We stack rank them according to our priorities. And that can actually work as a tool, so that you can like weigh your options.
So for example, you have a tab that describes a feed. But maybe in another screen, you wanna call that tab collaborate.
This is actually something that we dealt with. And so there's the argument like, well, we call it feed everywhere else.
So why would we call it collaborate here? But in this particular context, based on what you're doing with the feed, collaborate made more sense of provided better clarity. So in that case, that actually won out.
So by having your principles stack ranked, it actually enables you to make design decisions with confidence.
As exciting as design systems are right now, it's unfortunate that some of them do fail. And in my experience, I found that failed design systems are due to a lack of unified vision, no shared language and no purpose.
So these are the areas you wanna focus on so that you can set your design system up for success. And collaboration can really bring out your creativity. In fact, one of my best friends Mina Markham said in her art direction presentation that she gave recently, collaboration breeds creativity. Jerlyn Jarnpoon-Phillips wrote about the work that they did at Clearleft, which is an agency in Brighton and she was talking about, you know, they're doing design systems but for clients, and she said, "Through sketching with clients, "we use their expertise to generate a deeper understanding, "and more informed visual designs.
"And in these sessions, people tend to tell stories "as they draw or talk out loud, "about ideas they have and can't really articulate yet. "We work off each other's ideas "to come up with solutions together." So like, instead of saying like here, client, here's your standards.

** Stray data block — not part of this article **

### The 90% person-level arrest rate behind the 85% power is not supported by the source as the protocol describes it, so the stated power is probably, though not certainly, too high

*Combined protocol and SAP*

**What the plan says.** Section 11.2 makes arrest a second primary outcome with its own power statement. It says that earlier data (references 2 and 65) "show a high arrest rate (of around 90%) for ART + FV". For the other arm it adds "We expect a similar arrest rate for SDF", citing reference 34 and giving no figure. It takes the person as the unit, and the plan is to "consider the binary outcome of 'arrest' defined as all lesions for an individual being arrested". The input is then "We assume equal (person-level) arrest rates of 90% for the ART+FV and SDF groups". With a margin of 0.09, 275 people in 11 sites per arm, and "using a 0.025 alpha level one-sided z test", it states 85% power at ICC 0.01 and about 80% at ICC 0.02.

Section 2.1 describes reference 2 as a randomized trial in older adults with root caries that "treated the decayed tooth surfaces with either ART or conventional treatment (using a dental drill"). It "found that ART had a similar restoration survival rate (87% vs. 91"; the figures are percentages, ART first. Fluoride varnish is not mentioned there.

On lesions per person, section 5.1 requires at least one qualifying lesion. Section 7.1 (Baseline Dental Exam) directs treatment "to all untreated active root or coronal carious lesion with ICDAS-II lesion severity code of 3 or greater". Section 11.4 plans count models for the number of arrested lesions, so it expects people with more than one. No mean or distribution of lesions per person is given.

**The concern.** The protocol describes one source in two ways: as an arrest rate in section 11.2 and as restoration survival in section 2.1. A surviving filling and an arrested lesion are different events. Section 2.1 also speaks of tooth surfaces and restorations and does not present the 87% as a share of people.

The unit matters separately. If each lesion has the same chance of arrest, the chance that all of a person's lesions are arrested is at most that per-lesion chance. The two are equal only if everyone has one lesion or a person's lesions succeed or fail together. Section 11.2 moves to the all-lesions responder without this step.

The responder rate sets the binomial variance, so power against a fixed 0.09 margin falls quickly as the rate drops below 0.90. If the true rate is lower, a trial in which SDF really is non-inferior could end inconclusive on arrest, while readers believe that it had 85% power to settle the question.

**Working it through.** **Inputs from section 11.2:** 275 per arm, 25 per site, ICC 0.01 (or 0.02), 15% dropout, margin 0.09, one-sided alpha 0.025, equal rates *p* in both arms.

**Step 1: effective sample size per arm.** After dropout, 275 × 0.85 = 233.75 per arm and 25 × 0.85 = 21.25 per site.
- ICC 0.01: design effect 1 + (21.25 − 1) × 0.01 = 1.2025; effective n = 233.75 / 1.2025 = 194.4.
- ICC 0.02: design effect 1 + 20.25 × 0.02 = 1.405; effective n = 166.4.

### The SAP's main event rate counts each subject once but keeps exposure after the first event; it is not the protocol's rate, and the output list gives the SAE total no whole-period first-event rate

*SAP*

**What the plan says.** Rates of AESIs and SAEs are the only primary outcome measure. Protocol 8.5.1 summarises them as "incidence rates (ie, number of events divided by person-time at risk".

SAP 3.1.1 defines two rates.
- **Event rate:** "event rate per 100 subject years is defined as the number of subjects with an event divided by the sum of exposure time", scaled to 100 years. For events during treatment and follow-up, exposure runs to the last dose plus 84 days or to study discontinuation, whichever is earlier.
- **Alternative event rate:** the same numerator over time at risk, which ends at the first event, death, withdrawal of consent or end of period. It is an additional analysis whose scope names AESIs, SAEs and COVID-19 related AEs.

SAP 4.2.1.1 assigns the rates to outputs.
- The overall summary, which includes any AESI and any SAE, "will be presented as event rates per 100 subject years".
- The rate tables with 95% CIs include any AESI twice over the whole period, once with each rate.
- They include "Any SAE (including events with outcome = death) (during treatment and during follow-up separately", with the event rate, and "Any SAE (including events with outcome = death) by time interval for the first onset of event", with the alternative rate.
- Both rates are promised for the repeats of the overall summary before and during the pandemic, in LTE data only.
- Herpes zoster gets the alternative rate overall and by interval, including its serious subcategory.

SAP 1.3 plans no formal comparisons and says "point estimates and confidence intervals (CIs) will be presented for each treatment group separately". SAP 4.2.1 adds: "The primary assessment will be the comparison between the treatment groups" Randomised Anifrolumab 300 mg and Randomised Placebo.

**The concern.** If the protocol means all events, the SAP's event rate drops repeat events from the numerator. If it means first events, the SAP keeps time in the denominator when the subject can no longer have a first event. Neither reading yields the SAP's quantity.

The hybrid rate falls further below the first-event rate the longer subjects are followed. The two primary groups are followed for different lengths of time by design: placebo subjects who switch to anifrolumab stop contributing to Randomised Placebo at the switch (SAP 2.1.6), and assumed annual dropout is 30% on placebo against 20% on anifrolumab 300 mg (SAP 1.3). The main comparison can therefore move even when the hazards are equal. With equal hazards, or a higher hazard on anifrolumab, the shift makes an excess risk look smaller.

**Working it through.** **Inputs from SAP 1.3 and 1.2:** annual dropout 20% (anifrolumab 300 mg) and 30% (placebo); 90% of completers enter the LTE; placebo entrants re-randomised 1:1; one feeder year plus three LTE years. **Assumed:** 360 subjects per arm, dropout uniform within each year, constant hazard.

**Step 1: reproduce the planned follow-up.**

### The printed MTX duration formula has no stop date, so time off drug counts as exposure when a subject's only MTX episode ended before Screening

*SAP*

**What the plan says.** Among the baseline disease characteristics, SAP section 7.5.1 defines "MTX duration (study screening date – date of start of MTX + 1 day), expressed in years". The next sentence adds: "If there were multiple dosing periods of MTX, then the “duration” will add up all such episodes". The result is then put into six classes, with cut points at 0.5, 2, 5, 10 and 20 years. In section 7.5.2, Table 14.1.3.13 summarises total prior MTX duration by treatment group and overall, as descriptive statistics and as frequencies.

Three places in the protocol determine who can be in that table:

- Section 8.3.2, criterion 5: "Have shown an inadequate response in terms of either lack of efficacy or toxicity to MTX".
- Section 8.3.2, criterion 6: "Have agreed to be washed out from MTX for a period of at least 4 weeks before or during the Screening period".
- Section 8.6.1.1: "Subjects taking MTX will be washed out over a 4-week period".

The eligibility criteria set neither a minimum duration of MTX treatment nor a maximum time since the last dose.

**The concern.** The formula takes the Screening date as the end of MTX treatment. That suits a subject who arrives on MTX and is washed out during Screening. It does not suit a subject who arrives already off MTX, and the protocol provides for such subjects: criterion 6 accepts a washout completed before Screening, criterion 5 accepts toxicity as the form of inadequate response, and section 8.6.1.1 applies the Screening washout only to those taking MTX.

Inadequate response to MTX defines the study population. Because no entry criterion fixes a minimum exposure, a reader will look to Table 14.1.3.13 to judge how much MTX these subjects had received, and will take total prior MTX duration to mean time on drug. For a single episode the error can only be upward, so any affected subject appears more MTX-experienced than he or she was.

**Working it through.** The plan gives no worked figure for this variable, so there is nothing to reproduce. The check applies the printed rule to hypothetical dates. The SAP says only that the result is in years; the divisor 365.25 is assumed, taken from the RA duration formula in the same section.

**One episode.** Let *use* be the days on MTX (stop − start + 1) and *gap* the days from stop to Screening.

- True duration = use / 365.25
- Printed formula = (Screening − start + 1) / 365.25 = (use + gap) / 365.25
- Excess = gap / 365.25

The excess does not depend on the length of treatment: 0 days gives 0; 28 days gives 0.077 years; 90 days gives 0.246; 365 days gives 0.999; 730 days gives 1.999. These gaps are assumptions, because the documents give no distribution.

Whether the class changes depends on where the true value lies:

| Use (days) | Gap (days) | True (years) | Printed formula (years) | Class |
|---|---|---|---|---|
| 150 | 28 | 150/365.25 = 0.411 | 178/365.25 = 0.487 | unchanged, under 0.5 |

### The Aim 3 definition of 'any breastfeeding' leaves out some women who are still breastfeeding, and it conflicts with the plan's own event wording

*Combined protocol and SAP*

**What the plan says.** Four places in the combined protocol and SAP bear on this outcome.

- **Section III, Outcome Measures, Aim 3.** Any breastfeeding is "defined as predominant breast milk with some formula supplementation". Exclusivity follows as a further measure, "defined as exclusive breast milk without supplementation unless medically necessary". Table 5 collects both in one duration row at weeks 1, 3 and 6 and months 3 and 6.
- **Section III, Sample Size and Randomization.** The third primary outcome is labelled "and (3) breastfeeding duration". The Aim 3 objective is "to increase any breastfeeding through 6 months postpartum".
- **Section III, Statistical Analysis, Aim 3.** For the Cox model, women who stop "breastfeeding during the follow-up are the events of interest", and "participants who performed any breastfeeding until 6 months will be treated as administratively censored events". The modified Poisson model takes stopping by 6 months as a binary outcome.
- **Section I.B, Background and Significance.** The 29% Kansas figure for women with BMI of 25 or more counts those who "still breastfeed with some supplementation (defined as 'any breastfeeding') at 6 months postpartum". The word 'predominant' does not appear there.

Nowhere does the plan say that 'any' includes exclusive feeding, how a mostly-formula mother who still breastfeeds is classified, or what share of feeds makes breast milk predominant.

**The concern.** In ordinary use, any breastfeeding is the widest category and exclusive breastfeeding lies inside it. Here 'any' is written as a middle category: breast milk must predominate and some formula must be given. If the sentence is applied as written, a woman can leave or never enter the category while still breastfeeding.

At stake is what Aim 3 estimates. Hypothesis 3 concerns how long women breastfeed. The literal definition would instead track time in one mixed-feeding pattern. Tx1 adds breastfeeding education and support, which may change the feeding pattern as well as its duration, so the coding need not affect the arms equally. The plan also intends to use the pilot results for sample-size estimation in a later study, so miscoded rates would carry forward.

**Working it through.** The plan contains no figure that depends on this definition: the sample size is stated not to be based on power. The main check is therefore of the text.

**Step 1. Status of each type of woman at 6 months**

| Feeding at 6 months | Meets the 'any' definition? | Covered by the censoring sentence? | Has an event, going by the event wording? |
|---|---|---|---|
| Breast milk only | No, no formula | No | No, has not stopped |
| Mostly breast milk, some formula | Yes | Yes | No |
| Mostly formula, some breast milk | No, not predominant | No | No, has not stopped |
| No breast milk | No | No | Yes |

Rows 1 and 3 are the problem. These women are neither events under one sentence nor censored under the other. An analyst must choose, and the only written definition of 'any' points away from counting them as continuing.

And it's more of a collaborative process where they come up with those standards together, through working together.
And I think it's also important to remember that you don't need to feel limited by the system. Not everything has to be in the system.
And not everything has to be from the system. It's totally okay to have special snowflakes. If you're using them to like show intent or like communicate, or provide a specific interaction that only serves that particular context, it's fine. I also love the talks Mina Markham gives where she shows you know, they have their standard type our fee, their standard general components, like buttons, and inputs and things like that.
But then they can combine that with some really interesting, beautiful, responsive layouts that they do with CSS Grid and get really creative and more editorial. And it's really awesome what you can do when you combine these two concepts together. Additionally, it's okay to evolve a system, Claudina Sarahe had said in her talks "That patterns are not dogma, they can change and adapt." A great design system should allow room for change and evolution.
So I mentioned the UI kits that we worked on at Salesforce. And I admit, it was really tedious to create these alongside the actual coded components, which we saw as the source of truth.
But things are getting better.
Lots of emerging tools are coming out that make UI kit components actual code that you can have in your framework.
It's funny I already had these two companies mentioned before I realised they were sponsors.
But you know, fun coincidence to see but one is Mojos which had a really awesome Kickstarter campaign recently.
And you can see as you're designing your screens in a way that shows it's true, like responsive nature, you can apply changes to it much like you would with CSS, but in a composed, like graphical way.
And so I see a lot of potential in this one. And another one is Interplay, which has a very similar mission.
And you can bring in like your actual framework code. And, you know, play around with the grids and specs and things like that.
So definitely go check out those demos, I promise they didn't pay me to say this.(laughs) And I also wanted to mention Webflow, which is like if you took the website creation tool, similar to Squarespace and combine it with a design tool that produces code like that's kind of like what Webflow is.
And they recently added a CSS Grid editor.
So I was designing my website, and I use the CSS Grid editor.
And I have to admit, this tool actually helped me understand how CSS Grid works, because I was interacting with it and seeing it so it was really exciting.
Sometimes it's fun to do other fun things outside of the product and systems work.
It may not go into your design system or product, but it's more about like relationship building with customers or like creating better morale on the team. And so 18F, which is the digital organisation in the US that at the time, it was called the Draught US Web Design Standards. They've since rebranded to the US web design system. They actually just launched a new version like this week or last week, and it's really cool, so check it out.